c) What point does Mr. Kramer make about nutritious food?
2. a) What is the School Nutrition Association?
b) What do the members of the SNA want?
3. Why are members of the School Nutrition Association lobbying Congress at this time?
4. a) What is Kansas Senator Pat Roberts’ top priority as chairman of the Senate Agriculture Committee? What does the Agriculture Committee have to do with school lunches?
b) How does Sen. Roberts view the federally mandated food standards for schools?
c) From paragraph 9: Sen. Roberts said, “It’s not about government standards. It’s about taking the opportunity to make government programs work for the people and not the other way around.” Do you agree with this idea that the government works for us? Explain your answer.
5. How does the U.S. Department of Agriculture counter the opposition to the federal healthy school lunch regulations?
6. With whom do you agree? Explain your answer.
- Agriculture Secretary Tom Vilsack (Democrat), who said in a statement Wednesday, “Updated healthy school meal standards were developed based on doctors’ recommendations to help ensure our children would be able to get healthy food at school. For Congress to meddle with doctors’ recommendations and go back to less healthy meals now would not be in the best interest of our children.”
- Republican Sen. John Hoeven announced Monday that he plans to introduce a bill endorsed by the School Nutrition Association that would amend the sodium and whole-grain rules. Hoeven said in a statement that the bill “ensures our schools are providing kids with good, nutritious meals but provides the flexibility they need to serve meals that are not only well-balanced but also appealing to students.”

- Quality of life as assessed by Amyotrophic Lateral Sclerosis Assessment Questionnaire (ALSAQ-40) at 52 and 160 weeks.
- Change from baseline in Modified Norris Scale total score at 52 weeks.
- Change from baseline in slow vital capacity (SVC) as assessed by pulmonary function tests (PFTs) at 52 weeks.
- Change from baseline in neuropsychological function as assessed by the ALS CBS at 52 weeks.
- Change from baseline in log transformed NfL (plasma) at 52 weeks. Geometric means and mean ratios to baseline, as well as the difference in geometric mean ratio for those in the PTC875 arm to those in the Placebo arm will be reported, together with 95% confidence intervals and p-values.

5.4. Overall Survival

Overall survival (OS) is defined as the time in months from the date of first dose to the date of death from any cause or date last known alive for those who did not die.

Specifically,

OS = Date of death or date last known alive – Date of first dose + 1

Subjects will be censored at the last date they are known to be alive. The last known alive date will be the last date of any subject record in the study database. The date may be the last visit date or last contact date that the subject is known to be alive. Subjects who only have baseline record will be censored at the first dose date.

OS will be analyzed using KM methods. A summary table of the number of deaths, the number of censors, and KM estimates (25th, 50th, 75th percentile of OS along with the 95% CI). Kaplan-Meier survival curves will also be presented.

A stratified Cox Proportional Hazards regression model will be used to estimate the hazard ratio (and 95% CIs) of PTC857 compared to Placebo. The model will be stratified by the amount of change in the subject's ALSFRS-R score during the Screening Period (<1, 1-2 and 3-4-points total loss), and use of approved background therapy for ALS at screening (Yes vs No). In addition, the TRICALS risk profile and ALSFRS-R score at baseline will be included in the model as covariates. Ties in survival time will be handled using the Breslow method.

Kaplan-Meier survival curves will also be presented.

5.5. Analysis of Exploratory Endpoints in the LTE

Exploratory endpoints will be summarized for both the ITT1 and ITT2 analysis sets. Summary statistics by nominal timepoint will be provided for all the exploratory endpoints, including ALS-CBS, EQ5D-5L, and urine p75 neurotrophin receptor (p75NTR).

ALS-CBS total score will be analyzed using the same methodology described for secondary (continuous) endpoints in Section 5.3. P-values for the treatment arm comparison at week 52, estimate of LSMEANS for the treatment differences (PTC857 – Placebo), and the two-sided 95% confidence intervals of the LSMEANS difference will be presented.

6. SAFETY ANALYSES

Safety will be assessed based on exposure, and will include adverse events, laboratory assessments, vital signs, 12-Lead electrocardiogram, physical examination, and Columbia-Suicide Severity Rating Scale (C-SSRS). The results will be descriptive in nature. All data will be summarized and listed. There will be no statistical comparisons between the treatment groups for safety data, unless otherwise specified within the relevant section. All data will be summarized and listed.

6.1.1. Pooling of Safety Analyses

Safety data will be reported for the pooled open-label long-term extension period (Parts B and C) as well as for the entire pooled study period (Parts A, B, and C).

7. Paragraph 7 notes that the law mandates (requires) that students must take half-cup servings of fruit or vegetables as part of every meal. The U.S. Department of Agriculture says the new rules are working. The agency cites a new study that shows children are eating more healthfully at school and tossing out less food since the rules kicked in. The study found that 66 percent of students added fruit to their lunch trays last year, up from 54 percent in 2012. Students also ate 20 percent more vegetables and 13 percent more of their lunch entrees, according to the study.
a) If students are required by law to take fruit or vegetables with their meals, why is the number not 100%?
b) How should school officials ensure that students eat the fruit and vegetables – ensure that they don’t throw this food in the garbage? Could they tie it into grades? Could they require students who participate in sports or clubs to prove they eat the healthy food every day? Explain your answer.
8. Both Democrats and Republicans want children to be healthy. As in most issues of importance, the disagreement is over how to achieve the goal. Liberals support more government action; conservatives believe the people are best left to make their decisions on a local level. In his speech Wednesday, Sen. Roberts called for a civil policy debate, saying he wanted to bring all sides to the table. “Sometimes we’re preaching a little bit or moralizing a little bit and when people disagree it gets a little volatile,” Roberts said. “We don’t need that. We don’t need fear and rhetoric. We need solutions.”
What do you think? Should the federal government’s mandate be changed (lessen the requirements) as the School Nutrition Association wants? Is the mandate successfully changing students’ eating habits? Is the law in its current form necessary for the health of America’s young people?